more comfortable with our routines and even trying to add some extra difficulty for the remaining meets.” Binkley wrote. “We have been doing a lot of numbers in practice in order to increase our confidence with every routine going into ECACs.” The team will host its second home meet of the season Sunday,
comics Cloud Buddies! | David Emanuel
Dr. Bear | Mat Becker
Dot Comic | Eshan Mitra and Brendan Hainline
when Southern Connecticut University and Bridgeport University travel to the Pizzitola Center for Bruno’s senior night. The meet is slated to begin at 12:30 p.m. “We love the rowdy cheering,” Binkley wrote. “It’s always great to see all our fans come out and support us.”
6 Editorial & Letter diamonds & coal A diamond to Post- Magazine. We love you forever.
The Brown Daily Herald Friday, March 4, 2011
by erik stayton and evan donahue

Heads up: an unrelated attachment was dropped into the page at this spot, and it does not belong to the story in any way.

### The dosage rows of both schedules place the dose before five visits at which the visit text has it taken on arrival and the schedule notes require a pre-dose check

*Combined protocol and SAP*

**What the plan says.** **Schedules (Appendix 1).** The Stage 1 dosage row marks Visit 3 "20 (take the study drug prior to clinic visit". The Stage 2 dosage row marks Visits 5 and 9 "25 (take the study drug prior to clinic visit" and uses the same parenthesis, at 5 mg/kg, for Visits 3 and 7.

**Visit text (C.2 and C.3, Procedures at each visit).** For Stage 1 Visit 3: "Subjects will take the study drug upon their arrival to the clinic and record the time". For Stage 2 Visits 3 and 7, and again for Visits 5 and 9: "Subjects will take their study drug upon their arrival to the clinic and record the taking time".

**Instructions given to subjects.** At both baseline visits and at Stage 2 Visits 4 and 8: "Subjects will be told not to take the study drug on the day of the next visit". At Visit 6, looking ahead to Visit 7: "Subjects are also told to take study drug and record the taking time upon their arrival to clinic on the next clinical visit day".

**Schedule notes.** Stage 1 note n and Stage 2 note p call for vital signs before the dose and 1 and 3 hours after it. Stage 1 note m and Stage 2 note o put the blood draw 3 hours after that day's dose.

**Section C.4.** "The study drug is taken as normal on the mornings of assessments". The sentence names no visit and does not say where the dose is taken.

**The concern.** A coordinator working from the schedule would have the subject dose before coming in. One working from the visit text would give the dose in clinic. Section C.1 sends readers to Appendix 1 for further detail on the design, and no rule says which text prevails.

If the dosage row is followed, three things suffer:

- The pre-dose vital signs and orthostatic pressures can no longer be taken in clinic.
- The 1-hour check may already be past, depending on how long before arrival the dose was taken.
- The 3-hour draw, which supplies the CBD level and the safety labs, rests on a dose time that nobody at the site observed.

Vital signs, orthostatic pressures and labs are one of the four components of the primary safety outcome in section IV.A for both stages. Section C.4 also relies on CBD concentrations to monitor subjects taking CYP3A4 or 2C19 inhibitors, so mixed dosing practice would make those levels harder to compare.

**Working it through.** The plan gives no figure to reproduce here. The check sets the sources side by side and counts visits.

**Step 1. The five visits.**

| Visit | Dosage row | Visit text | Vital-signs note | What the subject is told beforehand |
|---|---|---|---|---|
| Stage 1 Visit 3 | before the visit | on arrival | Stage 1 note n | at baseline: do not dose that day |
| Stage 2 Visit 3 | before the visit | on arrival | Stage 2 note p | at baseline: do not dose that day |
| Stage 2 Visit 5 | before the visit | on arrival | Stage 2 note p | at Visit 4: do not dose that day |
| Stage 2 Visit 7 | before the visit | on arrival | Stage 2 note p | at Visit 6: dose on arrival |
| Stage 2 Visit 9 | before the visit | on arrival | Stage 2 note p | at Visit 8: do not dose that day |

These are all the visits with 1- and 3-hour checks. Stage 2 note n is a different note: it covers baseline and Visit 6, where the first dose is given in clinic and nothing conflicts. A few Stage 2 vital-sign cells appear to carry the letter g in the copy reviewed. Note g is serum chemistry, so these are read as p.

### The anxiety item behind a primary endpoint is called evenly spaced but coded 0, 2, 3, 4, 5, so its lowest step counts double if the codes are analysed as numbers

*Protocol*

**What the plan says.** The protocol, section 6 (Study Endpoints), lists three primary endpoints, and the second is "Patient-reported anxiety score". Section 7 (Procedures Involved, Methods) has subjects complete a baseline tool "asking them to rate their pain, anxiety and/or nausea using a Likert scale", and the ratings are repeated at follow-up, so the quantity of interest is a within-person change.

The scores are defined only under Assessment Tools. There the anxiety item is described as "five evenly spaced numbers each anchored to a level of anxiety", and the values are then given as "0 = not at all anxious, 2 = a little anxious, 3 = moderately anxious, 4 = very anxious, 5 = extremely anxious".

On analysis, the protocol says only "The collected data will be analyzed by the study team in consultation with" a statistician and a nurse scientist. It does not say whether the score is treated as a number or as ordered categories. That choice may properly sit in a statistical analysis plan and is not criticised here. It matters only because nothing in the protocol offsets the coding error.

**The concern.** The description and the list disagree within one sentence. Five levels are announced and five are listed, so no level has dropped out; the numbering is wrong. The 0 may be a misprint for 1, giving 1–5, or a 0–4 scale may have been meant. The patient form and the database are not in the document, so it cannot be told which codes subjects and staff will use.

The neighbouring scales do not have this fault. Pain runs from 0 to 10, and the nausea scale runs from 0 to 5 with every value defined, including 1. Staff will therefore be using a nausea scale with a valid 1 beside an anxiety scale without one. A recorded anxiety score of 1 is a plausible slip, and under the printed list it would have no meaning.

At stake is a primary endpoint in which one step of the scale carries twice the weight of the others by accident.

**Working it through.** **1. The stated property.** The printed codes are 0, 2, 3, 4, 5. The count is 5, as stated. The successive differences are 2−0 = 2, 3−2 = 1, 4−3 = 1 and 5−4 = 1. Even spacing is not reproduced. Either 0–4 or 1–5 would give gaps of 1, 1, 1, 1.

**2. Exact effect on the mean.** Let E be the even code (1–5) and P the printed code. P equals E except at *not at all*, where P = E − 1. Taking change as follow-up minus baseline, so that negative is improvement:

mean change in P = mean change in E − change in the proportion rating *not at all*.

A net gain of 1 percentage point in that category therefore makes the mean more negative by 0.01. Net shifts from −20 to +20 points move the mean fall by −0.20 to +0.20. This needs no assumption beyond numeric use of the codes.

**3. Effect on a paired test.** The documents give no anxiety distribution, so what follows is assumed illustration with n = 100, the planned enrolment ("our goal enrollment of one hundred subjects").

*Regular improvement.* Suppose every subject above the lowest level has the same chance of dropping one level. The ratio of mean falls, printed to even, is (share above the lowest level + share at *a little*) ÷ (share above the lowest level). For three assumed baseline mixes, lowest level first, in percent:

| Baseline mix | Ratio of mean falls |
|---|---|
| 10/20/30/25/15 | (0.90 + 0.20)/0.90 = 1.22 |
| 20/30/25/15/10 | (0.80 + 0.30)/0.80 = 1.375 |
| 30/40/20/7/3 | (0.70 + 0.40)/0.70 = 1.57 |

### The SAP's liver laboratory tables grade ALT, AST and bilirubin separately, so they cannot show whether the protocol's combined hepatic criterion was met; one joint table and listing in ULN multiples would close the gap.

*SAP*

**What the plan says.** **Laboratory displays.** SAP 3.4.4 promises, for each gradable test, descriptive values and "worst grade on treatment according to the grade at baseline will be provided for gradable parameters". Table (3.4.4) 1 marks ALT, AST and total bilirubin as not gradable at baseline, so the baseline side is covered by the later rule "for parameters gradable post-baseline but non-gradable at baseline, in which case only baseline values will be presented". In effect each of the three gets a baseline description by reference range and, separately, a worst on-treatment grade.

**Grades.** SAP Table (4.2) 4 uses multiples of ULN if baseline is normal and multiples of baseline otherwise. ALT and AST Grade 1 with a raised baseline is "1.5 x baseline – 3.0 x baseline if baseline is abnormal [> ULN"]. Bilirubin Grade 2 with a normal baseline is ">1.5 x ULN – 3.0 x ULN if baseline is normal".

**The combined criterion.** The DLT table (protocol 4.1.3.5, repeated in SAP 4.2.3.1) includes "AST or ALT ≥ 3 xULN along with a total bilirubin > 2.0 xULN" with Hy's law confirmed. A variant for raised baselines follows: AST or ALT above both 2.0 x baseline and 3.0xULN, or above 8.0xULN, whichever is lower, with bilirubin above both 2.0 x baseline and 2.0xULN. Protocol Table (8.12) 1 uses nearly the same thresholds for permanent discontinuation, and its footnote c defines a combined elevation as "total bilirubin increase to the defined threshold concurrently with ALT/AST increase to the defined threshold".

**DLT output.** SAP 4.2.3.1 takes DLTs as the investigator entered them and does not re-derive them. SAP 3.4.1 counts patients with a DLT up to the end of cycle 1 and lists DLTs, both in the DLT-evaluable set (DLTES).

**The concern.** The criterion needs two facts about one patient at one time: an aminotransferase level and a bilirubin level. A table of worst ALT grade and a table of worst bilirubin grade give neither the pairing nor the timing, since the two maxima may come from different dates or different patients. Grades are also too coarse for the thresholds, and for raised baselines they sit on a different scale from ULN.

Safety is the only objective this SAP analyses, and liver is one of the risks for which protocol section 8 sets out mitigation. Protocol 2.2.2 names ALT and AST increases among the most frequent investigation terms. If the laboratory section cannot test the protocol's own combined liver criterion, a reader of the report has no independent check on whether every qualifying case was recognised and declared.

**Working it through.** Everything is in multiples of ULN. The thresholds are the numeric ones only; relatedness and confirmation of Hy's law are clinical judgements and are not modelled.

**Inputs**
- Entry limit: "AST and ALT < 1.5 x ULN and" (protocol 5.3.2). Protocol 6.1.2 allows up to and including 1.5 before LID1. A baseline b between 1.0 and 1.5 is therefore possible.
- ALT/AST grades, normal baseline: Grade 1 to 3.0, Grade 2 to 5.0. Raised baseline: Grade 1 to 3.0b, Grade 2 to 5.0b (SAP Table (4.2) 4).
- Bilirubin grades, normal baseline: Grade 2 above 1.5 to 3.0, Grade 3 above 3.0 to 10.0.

A diamond to Professor of History Gordon Wood, who received a National Humanities Medal from President Obama at the White House Wednesday. Our boy is wicked smahht. A diamond to the parents of the baseball team’s newest catcher, whose name is Wes Van Boom. Coal to the student activities endowment, which has made no progress toward it’s goal of raising $17 million to eliminate the student activities fee since receiving an initial gift of $100,000 two years ago. We hear that at Harvard they pay the students to participate in activities. A diamond to the three squirrels who have found their way into dormitories this year. We hear that at Harvard squirrels get their own dorms. A cubic zirconium to the school in Cambridge that announced yesterday that the Reserve Officers’ Training Corps will be welcome back on its campus. We hear that it was Harvard. Coal to the Department of Public Safety for doing too little too late by stationing six police officers to protect the Jewelry District starting this summer. Have they been to the Jewelry District lately? The jewelry’s already gone. A diamond to string theorist Brian Greene, who told an audience in MacMillan 117 Wednesday about “the possibility that our universe is like a single grain of sand on this huge beach of universes.” We look forward to your guest lecture in MRJNA 0900: “Dude, Want to Hear Something Nuts?” A diamond to Ahmed Shawki MA’77, who told an audience in Barus and Holley Wednesday that “Egypt, the country, is rising.” Let’s see the global warming alarmists explain that. Coal to the e-mail scam that hit campus Monday attempting to get students to reveal their user identifications, passwords and dates of birth. Nice try, but we actually know a Nigerian prince in Buxton. A cubic zirconium to Professor of Geological Sciences Peter Schultz who described the NASA mission Stardust-NeXT, which was designed to get pictures of a comet, as “like finals here at Brown.” Correct, in that it involved “stardust” and the realization that a huge sum of money was being spent to get something nice to look at. And finally, a diamond to Associate Dean of Biological Sciences Marjorie Thompson’74 PhD’79 P’02 P’07 P’09 P’12 P’14.